Skip to main content
Complete Olympic Games coverage at your fingertips
Your inside track on the Olympic Games
Enjoy unlimited digital access
$1.99
per week for 24 weeks
Complete Olympic Games coverage at your fingertips
Your inside track onthe Olympics Games
$1.99
per week
for 24 weeks
// //

Striking miners dance and cheer after they were informed of a 22 per cent wage increase offer outside Lonmin's Marikana mine, 100 km northwest of Johannesburg, Sept. 18, 2012.

SIPHIWE SIBEKO/Reuters

South Africa's platinum crisis isn't over yet. A pay deal struck by Lonmin will, if it holds, end a violent six-week strike that has claimed 45 lives. That's good for the work force. And it solves an immediate, potentially existential problem for the world's third-biggest platinum producer. But it sets up other big challenges for Lonmin and the industry. The big wage hike will hurt already weak margins. And the response may only encourage further strikes.

The pay deal was a surprise. Lonmin's shares opened 9 per cent higher in Johannesburg on Wednesday. Earlier this week, the two sides seemed far apart. But several weeks of shut production and no wages, along with police raids on mining villages at the weekend, seem to have forced the issue. The miners have agreed to go back on the clock in return for a pay rise of up to 22 per cent, plus a signing bonus.

The next few days should tell whether the agreement sticks. Lonmin's employees are due to return to work on Thursday, though in reality it will probably take longer to know whether the deal has support.

Story continues below advertisement

Even if the settlement holds, the consequences for Lonmin and the industry may still be painful. Lonmin's higher-cost operations meant it was only just breaking even on its mines before the labour unrest began. Worker pay is 60 per cent of the company's cost base, according to Nomura.

Six weeks of disruption will force the company to spread its fixed costs over fewer ounces of mined material, hurting mining margins further. If platinum's recent price rally fades as concerns over supply ease, that will also challenge the industry's economics.

Lonmin may have had no choice but to agree to a big wage bump. What started as a local labour dispute turned into a national emergency after 34 workers were killed by South African police in August. Nevertheless, Lonmin has publicly blinked in the face of pressures that started well outside the standard labour relations channels. By Wednesday's close Lonmin's shares had given up most of their gains. That seems a fair reflection of the extent to which the benefits of resolving this tragic situation may come at a significant cost.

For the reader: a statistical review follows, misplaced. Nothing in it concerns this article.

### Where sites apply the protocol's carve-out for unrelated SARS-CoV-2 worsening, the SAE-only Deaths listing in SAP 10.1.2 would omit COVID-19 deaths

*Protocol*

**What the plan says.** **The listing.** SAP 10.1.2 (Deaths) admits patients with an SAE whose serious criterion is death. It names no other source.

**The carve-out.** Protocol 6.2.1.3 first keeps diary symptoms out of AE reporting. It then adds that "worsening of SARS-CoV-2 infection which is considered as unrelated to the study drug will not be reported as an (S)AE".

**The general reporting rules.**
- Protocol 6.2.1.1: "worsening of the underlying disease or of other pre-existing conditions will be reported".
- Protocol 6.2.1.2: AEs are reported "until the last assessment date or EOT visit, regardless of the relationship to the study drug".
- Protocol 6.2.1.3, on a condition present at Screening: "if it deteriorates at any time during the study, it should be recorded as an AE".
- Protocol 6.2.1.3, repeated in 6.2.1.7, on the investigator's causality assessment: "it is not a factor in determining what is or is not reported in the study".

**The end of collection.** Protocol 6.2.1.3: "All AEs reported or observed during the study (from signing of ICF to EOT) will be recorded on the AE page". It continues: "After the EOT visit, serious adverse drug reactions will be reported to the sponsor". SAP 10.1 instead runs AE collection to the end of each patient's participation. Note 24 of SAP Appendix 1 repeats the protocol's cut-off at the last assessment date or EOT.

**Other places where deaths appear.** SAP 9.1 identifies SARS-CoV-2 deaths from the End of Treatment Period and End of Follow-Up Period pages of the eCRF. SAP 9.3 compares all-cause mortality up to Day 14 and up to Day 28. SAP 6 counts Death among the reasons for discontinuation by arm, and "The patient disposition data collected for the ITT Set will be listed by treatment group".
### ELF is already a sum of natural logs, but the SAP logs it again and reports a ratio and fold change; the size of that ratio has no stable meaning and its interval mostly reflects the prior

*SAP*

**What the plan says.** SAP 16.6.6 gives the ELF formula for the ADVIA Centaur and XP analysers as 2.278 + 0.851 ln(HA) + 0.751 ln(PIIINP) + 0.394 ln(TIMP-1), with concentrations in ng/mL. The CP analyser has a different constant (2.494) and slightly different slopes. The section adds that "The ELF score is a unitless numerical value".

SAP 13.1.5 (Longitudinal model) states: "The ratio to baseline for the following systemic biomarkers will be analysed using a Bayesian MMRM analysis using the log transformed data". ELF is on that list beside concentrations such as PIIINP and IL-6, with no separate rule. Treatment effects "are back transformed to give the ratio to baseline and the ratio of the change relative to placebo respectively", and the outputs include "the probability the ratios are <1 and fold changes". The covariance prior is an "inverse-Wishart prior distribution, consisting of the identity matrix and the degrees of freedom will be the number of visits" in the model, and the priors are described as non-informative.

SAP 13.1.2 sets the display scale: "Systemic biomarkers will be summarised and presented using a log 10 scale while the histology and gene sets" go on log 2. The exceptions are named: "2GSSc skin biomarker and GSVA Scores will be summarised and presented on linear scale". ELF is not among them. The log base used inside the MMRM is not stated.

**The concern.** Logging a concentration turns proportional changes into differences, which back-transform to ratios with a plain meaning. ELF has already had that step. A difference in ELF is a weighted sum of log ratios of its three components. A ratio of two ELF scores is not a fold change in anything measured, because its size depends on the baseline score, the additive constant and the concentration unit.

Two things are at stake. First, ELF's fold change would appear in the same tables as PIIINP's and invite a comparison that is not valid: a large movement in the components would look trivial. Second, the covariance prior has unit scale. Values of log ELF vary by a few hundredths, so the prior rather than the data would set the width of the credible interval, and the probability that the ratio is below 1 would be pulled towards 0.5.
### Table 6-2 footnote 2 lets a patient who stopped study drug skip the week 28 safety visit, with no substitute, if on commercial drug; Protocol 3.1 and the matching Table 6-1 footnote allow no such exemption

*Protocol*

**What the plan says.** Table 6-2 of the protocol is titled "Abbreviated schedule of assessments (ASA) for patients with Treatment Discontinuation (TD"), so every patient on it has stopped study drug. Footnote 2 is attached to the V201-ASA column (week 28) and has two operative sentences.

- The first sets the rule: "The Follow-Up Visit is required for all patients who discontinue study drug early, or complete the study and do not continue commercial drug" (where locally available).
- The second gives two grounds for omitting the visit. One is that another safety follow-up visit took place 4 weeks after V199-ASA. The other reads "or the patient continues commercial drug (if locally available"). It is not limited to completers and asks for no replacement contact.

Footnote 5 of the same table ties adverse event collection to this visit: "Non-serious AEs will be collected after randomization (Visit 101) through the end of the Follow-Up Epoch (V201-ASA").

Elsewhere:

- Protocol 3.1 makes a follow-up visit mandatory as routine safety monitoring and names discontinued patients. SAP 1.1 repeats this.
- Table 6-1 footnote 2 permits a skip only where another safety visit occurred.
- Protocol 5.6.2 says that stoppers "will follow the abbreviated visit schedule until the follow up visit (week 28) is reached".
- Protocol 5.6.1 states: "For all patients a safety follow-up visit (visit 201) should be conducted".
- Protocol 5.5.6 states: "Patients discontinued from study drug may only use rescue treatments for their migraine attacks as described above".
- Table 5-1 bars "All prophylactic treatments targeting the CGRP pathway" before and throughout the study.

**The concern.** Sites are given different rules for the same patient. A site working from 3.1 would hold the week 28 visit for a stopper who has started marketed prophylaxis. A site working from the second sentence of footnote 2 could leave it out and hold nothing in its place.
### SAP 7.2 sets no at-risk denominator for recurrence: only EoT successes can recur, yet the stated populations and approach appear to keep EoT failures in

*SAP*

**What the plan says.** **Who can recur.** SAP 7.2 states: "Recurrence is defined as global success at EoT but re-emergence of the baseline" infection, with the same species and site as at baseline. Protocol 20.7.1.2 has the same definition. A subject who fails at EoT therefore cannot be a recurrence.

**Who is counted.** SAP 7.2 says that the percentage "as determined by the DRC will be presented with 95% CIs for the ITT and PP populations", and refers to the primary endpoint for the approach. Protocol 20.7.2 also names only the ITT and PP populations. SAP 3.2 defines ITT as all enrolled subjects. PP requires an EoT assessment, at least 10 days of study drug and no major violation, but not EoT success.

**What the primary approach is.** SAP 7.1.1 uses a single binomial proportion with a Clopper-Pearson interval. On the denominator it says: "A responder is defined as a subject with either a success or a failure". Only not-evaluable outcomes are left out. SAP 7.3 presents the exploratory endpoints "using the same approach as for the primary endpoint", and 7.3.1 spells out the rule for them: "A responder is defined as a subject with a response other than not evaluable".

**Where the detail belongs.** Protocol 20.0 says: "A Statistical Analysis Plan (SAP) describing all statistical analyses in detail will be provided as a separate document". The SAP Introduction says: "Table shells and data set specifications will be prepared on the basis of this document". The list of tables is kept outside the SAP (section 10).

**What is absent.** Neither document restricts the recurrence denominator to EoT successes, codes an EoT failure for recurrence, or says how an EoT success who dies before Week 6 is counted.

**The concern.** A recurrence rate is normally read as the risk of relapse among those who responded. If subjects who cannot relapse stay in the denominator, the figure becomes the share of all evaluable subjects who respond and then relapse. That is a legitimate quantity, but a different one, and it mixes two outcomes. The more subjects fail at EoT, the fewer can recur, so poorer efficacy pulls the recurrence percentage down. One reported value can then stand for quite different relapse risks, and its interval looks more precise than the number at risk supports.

Your Globe

Build your personal news feed

  1. Follow topics and authors relevant to your reading interests.
  2. Check your Following feed daily, and never miss an article. Access your Following feed from your account menu at the top right corner of every page.

Follow topics related to this article:

View more suggestions in Following Read more about following topics and authors
Report an error
Due to technical reasons, we have temporarily removed commenting from our articles. We hope to have this fixed soon. Thank you for your patience. If you are looking to give feedback on our new site, please send it along to feedback@globeandmail.com. If you want to write a letter to the editor, please forward to letters@globeandmail.com.

Welcome to The Globe and Mail’s comment community. This is a space where subscribers can engage with each other and Globe staff. Non-subscribers can read and sort comments but will not be able to engage with them in any way. Click here to subscribe.

If you would like to write a letter to the editor, please forward it to letters@globeandmail.com. Readers can also interact with The Globe on Facebook and Twitter .

Welcome to The Globe and Mail’s comment community. This is a space where subscribers can engage with each other and Globe staff. Non-subscribers can read and sort comments but will not be able to engage with them in any way. Click here to subscribe.

If you would like to write a letter to the editor, please forward it to letters@globeandmail.com. Readers can also interact with The Globe on Facebook and Twitter .

Welcome to The Globe and Mail’s comment community. This is a space where subscribers can engage with each other and Globe staff.

We aim to create a safe and valuable space for discussion and debate. That means:

  • Treat others as you wish to be treated
  • Criticize ideas, not people
  • Stay on topic
  • Avoid the use of toxic and offensive language
  • Flag bad behaviour

If you do not see your comment posted immediately, it is being reviewed by the moderation team and may appear shortly, generally within an hour.

We aim to have all comments reviewed in a timely manner.

Comments that violate our community guidelines will not be posted.

UPDATED: Read our community guidelines here

Discussion loading ...

To view this site properly, enable cookies in your browser. Read our privacy policy to learn more.
How to enable cookies